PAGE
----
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Avoiding Family Conversation Killers

Good to be King
By King Harris

It never ceases to amaze me that every time the holiday season rolls around, all these therapists, counselors, or consultants come out of the woodwork with all sorts of tips on how to mingle melodiously at Thanksgiving or Christmas with either family members we haven’t seen in ages or those we might want to avoid.
These experts, who make millions from books, seminars, and TV and radio talk shows, have come to believe that all of us need some form of assistance in order to survive the stress and strain brought on by pressures that only family can provide.
Since I have four families with various offspring courtesy of four sets of parents, and since I find it odd for some to think that when you put disagreeable or obnoxious kinfolk in the same room together in the belief that just because it’s a time of peace, love, understanding, thanks and good tidings, that harmony will prevail and expectations will be realized, I thought I might seek out some of this seasonal advice.
So I did, and met one Debra Fine, a self-made authority whose forte is polishing the art of conversational skills with added hints on how to avoid being inadvertently rude or insensitive.
Not that knowing what to say and when to say it will necessarily lend itself to burying a hatchet or two with a relative who has an axe to grind, but at the very least you might avoid some embarrassment and awkwardness by not falling prey to what Fine calls “conversation killers.”
In talking with Fine, who naturally, has written a book called, “The Fine Art of Small Talk,” I was, given my situation with every one of my families, intent on learning a few tips about how to, and how not to, connect with those proverbial long lost relatives; all those estranged moms and dads, sons and daughters, brothers and sisters, aunts and uncles, not to mention nieces, nephews, and cousins who you’ve come to know very little about.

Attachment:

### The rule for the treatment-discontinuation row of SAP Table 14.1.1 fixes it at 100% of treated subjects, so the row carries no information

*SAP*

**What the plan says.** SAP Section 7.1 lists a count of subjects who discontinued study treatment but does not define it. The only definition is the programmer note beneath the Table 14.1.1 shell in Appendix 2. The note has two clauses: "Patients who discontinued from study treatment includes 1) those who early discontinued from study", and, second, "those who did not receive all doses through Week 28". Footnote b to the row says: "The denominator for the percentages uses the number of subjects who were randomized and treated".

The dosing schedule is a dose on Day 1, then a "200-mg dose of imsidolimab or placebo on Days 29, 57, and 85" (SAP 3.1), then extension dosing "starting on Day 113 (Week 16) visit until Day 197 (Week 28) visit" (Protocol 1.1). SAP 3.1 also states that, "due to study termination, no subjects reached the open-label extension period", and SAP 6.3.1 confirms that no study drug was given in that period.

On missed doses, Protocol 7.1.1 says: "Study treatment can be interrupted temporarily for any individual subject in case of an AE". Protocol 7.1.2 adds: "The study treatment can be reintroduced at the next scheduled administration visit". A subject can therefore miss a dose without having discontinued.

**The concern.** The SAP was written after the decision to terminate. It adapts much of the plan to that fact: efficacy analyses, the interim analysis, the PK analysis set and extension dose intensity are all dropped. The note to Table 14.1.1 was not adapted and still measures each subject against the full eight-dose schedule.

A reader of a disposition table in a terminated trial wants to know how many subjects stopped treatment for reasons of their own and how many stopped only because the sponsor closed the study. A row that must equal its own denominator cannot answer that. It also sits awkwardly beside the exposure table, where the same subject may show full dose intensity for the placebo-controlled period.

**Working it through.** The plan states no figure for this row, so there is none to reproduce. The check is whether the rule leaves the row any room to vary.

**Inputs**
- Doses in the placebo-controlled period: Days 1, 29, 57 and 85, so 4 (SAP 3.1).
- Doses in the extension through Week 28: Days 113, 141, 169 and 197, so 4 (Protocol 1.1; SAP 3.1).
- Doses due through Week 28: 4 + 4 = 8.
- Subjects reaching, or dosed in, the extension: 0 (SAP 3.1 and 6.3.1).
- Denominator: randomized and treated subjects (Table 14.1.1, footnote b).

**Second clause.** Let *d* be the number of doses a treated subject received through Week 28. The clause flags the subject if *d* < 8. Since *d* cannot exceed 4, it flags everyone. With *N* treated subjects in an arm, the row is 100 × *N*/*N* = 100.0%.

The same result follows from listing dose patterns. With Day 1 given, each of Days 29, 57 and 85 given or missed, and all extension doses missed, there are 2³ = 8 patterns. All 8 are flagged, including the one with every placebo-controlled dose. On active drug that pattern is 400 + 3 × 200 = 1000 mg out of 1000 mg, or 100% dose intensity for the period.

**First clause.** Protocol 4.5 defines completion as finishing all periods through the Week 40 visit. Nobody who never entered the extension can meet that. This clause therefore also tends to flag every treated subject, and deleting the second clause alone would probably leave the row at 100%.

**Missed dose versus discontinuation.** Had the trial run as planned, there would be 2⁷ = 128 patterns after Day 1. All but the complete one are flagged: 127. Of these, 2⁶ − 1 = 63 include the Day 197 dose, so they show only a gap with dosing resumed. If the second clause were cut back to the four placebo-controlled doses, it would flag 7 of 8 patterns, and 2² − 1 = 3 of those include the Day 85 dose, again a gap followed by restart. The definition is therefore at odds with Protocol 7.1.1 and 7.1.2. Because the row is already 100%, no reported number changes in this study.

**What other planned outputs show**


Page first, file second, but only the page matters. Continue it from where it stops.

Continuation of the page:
“Most of us don’t know how to start a conversation and keep it going,” notes Fine. “And we often ask a question that can cause discomfort, even if we don’t intend to.”
So it’s not wise, she says, to ask a question like “Are those real?” which she says is her number one no-no (you fill in the blank, which I have more than once because I just happen to love the response I get after I ask it).
Fine says it’s also not a great idea to approach a nephew whom you haven’t seen in months, and ask, “Hey, how’s that beautiful girlfriend of yours, Nate?” when Nate has just been dumped and hard. Nor is it very keen to greet your Uncle Larry, who has been working for this mortgage company for 30 years, with “How’s the job going?” when he recently got canned.
According to Fine, “Most people don’t mean it, but many of us do make these faux pas.” Another killer to avoid, and one of my favorites, addressed to a brother and his new bride, “When are you two going to make me an uncle?” Along this same line might be, “Are you married?” or “Do you have any kids?”
Fine claims questions like these can stop a conversation cold. “What if they respond with a ‘No?’ Where do you go from there?” The idea, says Fine, is to advance the dialogue.
She favors instead something like, “What’s been going on in your life?” My problem with that is, with a few members of my family, I’m afraid to find out.
But with other members of my family, I could easily ask questions like those below and I guarantee you they all would lead to killer conversations:
“How’s life after rehab, Uncle Jack?”
“Bill, you failed the bar exam again?”
“You’re not one of those kinds of priests, are you Edwin?”
“Hey, Ronny, I heard you made all your money by swindling stocks. Is that really true?”
“Arnold, you’ve got to be kidding. You expect me to believe you’ve stopped drinking?”
“How did you get so round, Chuck?”
“Dena, are those real?”
“Kenny, you still with that same lousy band?”
“Anna, why is it everyone always has to do what you want to do?”
“You didn’t really cook the turkey, now did you Ellen?”
Expert advice may be fine for some this time of year, but I guess small talk just isn’t in my family genes. And I wouldn’t have it any other way.

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